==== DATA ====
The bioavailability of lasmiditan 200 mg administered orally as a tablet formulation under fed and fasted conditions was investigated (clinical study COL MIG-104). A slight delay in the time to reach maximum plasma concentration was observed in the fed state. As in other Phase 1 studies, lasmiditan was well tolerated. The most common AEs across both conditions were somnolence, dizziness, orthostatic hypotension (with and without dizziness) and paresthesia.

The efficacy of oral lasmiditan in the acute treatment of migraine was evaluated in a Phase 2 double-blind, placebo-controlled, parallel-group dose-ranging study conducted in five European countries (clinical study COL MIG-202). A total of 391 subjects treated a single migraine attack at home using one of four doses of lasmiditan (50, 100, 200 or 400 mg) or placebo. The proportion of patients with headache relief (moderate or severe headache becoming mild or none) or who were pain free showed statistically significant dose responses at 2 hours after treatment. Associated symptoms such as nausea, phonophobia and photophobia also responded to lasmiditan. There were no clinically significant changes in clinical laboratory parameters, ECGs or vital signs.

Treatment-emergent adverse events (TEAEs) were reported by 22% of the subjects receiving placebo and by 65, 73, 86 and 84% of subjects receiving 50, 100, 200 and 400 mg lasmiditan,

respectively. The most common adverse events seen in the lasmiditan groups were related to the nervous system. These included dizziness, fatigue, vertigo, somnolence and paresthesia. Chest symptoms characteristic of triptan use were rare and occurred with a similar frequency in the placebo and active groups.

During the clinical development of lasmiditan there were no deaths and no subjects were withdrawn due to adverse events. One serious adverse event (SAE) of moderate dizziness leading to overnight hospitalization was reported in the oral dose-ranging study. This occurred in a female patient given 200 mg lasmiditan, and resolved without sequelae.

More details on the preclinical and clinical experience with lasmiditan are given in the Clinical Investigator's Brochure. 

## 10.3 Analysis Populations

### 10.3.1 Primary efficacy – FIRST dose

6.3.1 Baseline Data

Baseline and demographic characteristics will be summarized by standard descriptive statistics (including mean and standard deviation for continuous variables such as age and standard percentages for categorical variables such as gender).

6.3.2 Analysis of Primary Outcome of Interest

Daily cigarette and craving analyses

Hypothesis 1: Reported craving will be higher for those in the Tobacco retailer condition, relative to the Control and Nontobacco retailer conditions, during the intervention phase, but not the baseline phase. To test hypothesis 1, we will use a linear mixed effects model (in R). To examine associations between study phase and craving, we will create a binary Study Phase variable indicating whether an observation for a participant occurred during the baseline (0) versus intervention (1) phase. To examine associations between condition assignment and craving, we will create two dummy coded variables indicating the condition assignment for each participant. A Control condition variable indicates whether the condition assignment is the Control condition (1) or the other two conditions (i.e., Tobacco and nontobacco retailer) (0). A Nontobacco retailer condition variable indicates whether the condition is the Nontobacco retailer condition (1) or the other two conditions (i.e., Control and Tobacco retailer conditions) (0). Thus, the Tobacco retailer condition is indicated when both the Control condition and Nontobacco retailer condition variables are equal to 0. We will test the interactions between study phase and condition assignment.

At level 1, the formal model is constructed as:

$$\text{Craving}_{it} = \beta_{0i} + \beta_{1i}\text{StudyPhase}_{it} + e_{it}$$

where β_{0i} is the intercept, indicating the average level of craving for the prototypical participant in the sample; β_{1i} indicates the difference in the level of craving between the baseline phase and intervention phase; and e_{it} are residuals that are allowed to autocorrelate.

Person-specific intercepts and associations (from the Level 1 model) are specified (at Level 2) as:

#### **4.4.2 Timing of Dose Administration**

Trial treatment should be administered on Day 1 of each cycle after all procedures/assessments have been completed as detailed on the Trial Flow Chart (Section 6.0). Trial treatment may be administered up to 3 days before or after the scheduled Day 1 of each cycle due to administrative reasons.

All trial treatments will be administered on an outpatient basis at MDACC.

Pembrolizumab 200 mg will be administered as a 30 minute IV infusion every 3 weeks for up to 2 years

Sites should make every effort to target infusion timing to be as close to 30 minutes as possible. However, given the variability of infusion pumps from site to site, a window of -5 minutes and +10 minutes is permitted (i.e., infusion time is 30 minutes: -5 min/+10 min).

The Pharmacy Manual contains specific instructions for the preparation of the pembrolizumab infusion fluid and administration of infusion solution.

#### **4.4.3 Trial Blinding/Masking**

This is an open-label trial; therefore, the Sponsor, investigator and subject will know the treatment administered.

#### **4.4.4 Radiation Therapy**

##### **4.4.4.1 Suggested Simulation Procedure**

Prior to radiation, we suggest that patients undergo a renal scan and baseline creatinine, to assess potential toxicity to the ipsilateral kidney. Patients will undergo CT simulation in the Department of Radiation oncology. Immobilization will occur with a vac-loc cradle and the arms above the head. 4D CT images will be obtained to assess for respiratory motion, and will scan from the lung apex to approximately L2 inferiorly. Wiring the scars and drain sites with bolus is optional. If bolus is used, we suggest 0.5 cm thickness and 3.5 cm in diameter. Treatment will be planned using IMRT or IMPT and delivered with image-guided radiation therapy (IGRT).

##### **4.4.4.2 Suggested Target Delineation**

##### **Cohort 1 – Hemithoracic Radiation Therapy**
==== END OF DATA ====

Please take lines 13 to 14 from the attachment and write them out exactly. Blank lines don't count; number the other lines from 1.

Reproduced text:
Hypothesis 1: Reported craving will be higher for those in the Tobacco retailer condition, relative to the Control and Nontobacco retailer conditions, during the intervention phase, but not the baseline phase. To test hypothesis 1, we will use a linear mixed effects model (in R). To examine associations between study phase and craving, we will create a binary Study Phase variable indicating whether an observation for a participant occurred during the baseline (0) versus intervention (1) phase. To examine associations between condition assignment and craving, we will create two dummy coded variables indicating the condition assignment for each participant. A Control condition variable indicates whether the condition assignment is the Control condition (1) or the other two conditions (i.e., Tobacco and nontobacco retailer) (0). A Nontobacco retailer condition variable indicates whether the condition is the Nontobacco retailer condition (1) or the other two conditions (i.e., Control and Tobacco retailer conditions) (0). Thus, the Tobacco retailer condition is indicated when both the Control condition and Nontobacco retailer condition variables are equal to 0. We will test the interactions between study phase and condition assignment.

At level 1, the formal model is constructed as: